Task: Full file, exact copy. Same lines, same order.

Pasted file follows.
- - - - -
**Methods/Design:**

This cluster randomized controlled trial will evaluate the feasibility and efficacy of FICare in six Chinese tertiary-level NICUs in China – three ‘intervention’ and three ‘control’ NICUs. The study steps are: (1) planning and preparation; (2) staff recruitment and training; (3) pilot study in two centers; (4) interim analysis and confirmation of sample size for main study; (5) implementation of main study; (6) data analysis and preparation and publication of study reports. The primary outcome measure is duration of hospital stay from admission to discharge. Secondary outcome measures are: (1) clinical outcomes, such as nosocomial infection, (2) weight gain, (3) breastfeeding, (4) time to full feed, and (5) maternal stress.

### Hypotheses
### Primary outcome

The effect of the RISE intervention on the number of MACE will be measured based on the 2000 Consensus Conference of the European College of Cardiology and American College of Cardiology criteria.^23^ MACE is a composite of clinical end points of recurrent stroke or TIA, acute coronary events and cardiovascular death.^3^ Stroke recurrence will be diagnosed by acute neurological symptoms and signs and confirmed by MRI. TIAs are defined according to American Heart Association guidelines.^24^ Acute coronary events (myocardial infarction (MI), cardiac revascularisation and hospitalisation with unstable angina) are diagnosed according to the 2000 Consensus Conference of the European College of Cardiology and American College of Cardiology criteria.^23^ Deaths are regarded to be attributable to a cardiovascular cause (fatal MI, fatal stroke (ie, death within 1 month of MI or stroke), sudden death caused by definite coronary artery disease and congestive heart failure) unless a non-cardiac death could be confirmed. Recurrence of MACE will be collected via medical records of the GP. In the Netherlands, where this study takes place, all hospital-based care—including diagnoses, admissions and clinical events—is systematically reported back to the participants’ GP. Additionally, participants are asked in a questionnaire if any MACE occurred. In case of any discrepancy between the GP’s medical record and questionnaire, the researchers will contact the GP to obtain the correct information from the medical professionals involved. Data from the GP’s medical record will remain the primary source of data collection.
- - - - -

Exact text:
**Methods/Design:**

This cluster randomized controlled trial will evaluate the feasibility and efficacy of FICare in six Chinese tertiary-level NICUs in China – three ‘intervention’ and three ‘control’ NICUs. The study steps are: (1) planning and preparation; (2) staff recruitment and training; (3) pilot study in two centers; (4) interim analysis and confirmation of sample size for main study; (5) implementation of main study; (6) data analysis and preparation and publication of study reports. The primary outcome measure is duration of hospital stay from admission to discharge. Secondary outcome measures are: (1) clinical outcomes, such as nosocomial infection, (2) weight gain, (3) breastfeeding, (4) time to full feed, and (5) maternal stress.

### Hypotheses
### Primary outcome

The effect of the RISE intervention on the number of MACE will be measured based on the 2000 Consensus Conference of the European College of Cardiology and American College of Cardiology criteria.^23^ MACE is a composite of clinical end points of recurrent stroke or TIA, acute coronary events and cardiovascular death.^3^ Stroke recurrence will be diagnosed by acute neurological symptoms and signs and confirmed by MRI. TIAs are defined according to American Heart Association guidelines.^24^ Acute coronary events (myocardial infarction (MI), cardiac revascularisation and hospitalisation with unstable angina) are diagnosed according to the 2000 Consensus Conference of the European College of Cardiology and American College of Cardiology criteria.^23^ Deaths are regarded to be attributable to a cardiovascular cause (fatal MI, fatal stroke (ie, death within 1 month of MI or stroke), sudden death caused by definite coronary artery disease and congestive heart failure) unless a non-cardiac death could be confirmed. Recurrence of MACE will be collected via medical records of the GP. In the Netherlands, where this study takes place, all hospital-based care—including diagnoses, admissions and clinical events—is systematically reported back to the participants’ GP. Additionally, participants are asked in a questionnaire if any MACE occurred. In case of any discrepancy between the GP’s medical record and questionnaire, the researchers will contact the GP to obtain the correct information from the medical professionals involved. Data from the GP’s medical record will remain the primary source of data collection.